We are writing to ask you to help prevent a second Korean War by supporting a critically needed bill that will prevent President Trump from attacking North Korea without Congressional approval. Your ability to have that big an impact may sound farfetched, so we’ll start with some background showing how just 600 Georgia voters helped get the New START arms control treaty passed in 2010. This is described in endnote 149 of our book (click for free PDF):

To bring New START to a vote, it first had to be voted out of the Senate Foreign Relations Committee, where it was bottled up in September 2010. Senator Johnny Isakson (R-GA) was a key vote and on the fence. A concerted effort by several NGOs [non-governmental organizations] got approximately 600 constituents to call his office during the three days prior to the committee vote. Isakson got off the fence and voted to bring the Treaty to a floor vote, though without saying how he would vote on the floor. In December, when that floor vote took place, the same kind of effort was mounted again, and Isakson did vote for the Treaty. While 600 phone calls in three days make a major impression on a senator, 600 people are only 0.006 percent of Georgia’s population.

Those 600 calls meant the phone in Sen. Isakson’s office was ringing roughly 25 times an hour, eight hours a day, three days in a row, each time with someone urging him to support New START. An organization that knew someone in the senator’s office reported that it felt like a tsunami of support for the treaty and helped move the senator’s thinking.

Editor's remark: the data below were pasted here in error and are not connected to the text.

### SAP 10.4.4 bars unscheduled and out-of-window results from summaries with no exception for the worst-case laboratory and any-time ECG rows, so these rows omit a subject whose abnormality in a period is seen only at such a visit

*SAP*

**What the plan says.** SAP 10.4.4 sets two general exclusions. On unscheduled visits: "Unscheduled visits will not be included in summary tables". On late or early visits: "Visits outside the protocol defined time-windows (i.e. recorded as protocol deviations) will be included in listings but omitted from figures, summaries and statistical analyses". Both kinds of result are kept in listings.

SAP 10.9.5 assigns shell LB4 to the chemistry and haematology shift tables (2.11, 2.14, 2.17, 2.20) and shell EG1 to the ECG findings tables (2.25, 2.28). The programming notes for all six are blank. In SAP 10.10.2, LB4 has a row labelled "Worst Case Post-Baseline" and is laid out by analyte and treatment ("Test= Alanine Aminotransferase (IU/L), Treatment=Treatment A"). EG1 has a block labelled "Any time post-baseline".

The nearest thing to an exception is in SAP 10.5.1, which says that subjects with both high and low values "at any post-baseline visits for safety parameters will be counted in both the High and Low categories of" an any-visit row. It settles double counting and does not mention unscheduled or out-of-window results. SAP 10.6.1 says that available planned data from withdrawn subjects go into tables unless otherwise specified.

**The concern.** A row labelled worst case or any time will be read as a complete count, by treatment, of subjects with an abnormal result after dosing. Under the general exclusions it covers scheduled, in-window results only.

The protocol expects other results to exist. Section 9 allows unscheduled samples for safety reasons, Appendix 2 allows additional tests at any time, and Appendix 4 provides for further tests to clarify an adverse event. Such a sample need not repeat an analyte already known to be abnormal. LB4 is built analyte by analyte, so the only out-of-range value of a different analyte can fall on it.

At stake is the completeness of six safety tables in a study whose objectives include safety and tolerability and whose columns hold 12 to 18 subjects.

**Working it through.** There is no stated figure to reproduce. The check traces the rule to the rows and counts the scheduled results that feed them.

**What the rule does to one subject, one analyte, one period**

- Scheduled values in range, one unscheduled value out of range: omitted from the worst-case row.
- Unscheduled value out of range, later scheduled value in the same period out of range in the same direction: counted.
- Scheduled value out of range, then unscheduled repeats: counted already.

A similar opportunity exists today to reduce the risk of a second Korean War, probably involving the use of nuclear weapons. Congressman John Conyers and Senator Ed Markey have introduced H.R. 4140, the No Unconstitutional Strike Against North Korea Act of 2017 which will prohibit the president from attacking North Korea unless we or our allies have been attacked, or Congress approves the strike.

Congress should have reasserted its constitutionally mandated power to declare war long ago, but it took the fiery rhetoric of President Trump to create an opening where that might now happen. The bill was introduced five days ago with 61 cosponsors including two Republicans, Congressmen Thomas Massie and Walter B. Jones, Jr.

To become law the bill will need many more supporters, so we hope you will call your Congressional representatives and senators, ask who handles foreign and military affairs, and then email them this one page summary with easily verifiable facts that we have found has changed many minds already. As Senator Isakson’s change of heart shows, it doesn’t take that many committed constituents to effect a major change.

Other things you can do: If you are active with a civic or church group, suggest this as a group project. Post a link to this blog on Facebook, Twitter, LinkedIn and other social media. Email friends and do anything else you can think of to get these ideas out.

As that one page summary shows, our nation is laboring under a dangerous misimpression that greatly increases the risk of a catastrophic war. Thank you for whatever you do to help.